The observatories will look at six clusters in all.  During the first year, they’re looking at Abell 2744 and MACSJ0416.1-2403 (see photo at top of post) (the naming of astronomical things is its own rabbit hole but specifically, Abell is a catalog of bright clusters compiled by George Abell and this one is the 2,744th in that catalog; and MACS is the Massive Cluster Survey, and the numbers are the coordinates in the sky).  The lensing also enables a more accurate measure of the clusters’ masses.  And the amount of mass implied by the cluster galaxies’ light, compared with the amount implied by the lensing gives the amount of the clusters’ dark matter.  And the amount of dark matter in the universe gives the nature of its death.  (Ask Richard.)

Galaxy formation and the density of dark matter have both been studied for decades.  If the Frontier Fields turn up no surprises and cosmologists continue to be right about the history of the universe, then the Great Observatories will add the refinements to cosmological history necessary for credible science.  Otherwise, surprises, of course, will always be welcome.  Meanwhile, what makes Frontier Fields so interesting is its multiwavelength context.  The length of those waves ranges from 106 to 10-16 meters, from a million meters to a ten-quadrillionth of a meter, from radio to gamma; and the things of the universe are radiating in all of them.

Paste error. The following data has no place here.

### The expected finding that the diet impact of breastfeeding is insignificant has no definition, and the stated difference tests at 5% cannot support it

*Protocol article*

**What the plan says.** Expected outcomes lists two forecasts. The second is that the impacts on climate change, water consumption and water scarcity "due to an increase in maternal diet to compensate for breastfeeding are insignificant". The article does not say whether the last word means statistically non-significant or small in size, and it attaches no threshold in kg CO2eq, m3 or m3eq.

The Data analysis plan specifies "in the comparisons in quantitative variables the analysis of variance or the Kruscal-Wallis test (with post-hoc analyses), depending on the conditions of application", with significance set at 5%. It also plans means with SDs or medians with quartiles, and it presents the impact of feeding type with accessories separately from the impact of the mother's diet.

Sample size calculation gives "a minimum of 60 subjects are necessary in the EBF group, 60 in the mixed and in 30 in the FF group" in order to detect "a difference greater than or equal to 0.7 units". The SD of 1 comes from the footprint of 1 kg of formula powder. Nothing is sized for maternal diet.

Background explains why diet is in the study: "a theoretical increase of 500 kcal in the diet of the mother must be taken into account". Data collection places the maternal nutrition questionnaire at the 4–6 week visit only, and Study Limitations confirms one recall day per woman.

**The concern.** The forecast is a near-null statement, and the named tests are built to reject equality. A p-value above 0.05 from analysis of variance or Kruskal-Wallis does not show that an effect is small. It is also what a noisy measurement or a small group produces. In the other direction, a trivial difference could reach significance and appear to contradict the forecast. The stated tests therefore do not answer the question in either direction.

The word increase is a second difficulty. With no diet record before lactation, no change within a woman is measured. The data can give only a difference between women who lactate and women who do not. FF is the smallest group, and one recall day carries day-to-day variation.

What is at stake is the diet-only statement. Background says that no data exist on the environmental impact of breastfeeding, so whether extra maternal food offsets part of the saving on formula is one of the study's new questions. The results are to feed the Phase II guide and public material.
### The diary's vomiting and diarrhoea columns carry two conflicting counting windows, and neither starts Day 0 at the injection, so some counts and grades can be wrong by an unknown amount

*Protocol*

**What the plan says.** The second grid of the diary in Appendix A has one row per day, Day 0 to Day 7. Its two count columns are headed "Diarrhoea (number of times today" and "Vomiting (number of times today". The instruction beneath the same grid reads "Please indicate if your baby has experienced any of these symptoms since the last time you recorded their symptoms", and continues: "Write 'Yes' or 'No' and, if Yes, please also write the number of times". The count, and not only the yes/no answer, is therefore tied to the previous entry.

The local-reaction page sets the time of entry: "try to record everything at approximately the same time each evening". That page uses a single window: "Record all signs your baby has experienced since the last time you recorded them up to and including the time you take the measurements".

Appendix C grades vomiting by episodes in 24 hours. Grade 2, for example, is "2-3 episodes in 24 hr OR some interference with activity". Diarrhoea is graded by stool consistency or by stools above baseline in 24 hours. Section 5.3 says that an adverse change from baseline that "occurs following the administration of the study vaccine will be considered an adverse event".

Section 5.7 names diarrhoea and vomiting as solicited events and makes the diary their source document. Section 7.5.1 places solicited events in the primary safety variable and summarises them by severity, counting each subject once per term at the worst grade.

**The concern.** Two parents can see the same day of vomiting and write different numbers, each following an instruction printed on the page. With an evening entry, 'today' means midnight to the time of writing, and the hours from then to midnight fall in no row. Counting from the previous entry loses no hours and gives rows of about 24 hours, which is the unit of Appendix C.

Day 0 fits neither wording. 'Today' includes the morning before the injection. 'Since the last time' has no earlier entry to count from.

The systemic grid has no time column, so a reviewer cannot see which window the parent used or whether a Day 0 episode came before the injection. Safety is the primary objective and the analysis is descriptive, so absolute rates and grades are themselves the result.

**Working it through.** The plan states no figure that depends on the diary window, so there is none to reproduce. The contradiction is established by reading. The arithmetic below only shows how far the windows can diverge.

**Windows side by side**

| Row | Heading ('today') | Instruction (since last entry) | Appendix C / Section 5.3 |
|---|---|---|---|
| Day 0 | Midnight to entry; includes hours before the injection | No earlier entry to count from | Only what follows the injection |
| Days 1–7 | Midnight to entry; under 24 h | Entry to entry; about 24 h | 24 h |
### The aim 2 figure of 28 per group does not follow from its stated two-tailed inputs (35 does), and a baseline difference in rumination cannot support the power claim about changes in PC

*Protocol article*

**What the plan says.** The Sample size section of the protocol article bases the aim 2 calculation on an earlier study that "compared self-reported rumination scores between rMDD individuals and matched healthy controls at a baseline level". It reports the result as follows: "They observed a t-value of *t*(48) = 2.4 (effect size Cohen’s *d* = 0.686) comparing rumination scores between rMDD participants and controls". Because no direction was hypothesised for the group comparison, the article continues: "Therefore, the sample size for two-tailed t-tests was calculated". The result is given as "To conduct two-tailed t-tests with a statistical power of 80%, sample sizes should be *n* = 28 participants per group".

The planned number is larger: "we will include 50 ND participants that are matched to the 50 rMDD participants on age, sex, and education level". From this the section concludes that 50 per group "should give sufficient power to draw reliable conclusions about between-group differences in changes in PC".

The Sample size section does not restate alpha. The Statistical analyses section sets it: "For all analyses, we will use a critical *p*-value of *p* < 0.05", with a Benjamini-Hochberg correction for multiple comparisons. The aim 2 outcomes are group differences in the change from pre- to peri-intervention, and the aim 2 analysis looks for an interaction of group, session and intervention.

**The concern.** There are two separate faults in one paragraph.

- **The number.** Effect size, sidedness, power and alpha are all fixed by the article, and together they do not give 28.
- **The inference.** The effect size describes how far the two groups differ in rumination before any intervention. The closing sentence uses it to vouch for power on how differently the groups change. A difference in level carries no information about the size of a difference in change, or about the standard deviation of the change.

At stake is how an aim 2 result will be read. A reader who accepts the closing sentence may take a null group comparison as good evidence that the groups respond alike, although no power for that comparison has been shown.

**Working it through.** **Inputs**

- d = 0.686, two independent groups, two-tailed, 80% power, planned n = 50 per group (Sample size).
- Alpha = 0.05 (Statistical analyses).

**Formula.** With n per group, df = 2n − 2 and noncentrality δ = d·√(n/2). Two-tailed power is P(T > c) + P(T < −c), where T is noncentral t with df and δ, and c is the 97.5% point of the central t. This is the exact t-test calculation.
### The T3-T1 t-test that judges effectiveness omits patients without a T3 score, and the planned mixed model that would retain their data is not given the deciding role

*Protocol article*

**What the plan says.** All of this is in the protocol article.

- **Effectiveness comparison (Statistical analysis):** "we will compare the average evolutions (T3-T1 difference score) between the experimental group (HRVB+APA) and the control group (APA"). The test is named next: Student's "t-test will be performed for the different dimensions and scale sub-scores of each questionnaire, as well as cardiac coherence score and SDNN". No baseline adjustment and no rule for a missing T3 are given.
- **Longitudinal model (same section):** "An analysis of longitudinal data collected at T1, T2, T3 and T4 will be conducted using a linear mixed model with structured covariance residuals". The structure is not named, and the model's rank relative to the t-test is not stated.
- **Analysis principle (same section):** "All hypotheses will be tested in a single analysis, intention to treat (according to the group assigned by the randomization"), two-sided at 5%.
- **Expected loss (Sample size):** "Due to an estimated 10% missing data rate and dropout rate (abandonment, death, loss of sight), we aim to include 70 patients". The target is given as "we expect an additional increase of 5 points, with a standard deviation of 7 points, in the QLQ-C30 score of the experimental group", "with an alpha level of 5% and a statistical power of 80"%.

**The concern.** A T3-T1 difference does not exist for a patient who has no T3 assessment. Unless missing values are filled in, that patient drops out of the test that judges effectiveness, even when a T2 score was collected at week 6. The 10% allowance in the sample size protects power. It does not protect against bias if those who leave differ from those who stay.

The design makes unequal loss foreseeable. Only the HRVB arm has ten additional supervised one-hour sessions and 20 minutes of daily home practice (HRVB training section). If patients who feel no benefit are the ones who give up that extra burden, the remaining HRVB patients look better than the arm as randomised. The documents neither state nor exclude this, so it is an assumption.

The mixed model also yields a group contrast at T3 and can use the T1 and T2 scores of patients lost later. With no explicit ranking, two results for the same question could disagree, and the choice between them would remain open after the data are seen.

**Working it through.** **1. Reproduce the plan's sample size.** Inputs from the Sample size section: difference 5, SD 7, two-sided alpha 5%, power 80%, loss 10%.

The optical is the smallest band, with wavelengths right around a millionth of a meter, just a sliver of what’s out there.  Looking in the optical at the universe is like hearing only the flutes in a Beethoven symphony.  Granted, Spitzer and Chandra expand the range only into the infrared and xray bands, but still:  looking at those fields comes a lot closer to hearing the whole orchestra.



Final Frontiers’ targeted galaxy clusters:   NASAESA, and J. Lotz and M. Mountain (STScI)

3 images of 1 galaxy, M101:  Spitzer Image: NASA, Jet Propulsion Lab/Caltech, and K. Gordon (STScI);  Hubble Image: NASA, ESA, K. Kuntz (JHU), F. Bresolin (University of Hawaii), J. Trauger (Jet Propulsion Lab), J. Mould (NOAO), Y.-H. Chu (University of Illinois, Urbana), and STScI;  Chandra Image: NASA, CXC, and K. Kuntz (JHU)


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4 thoughts on “Not Shilling for NASA But Really, This Is Good

  1. Thanks for the gravitational lensing educational. Here’s hoping the 3 great observatories do find some (big!) surprises.
    Enjoyed your “rabbit hole” quip on
    astronomical nomenclature. Is so true!
    P.S. Will announce art. on my astro club’s
    list serve.

  2. Great essay Ann!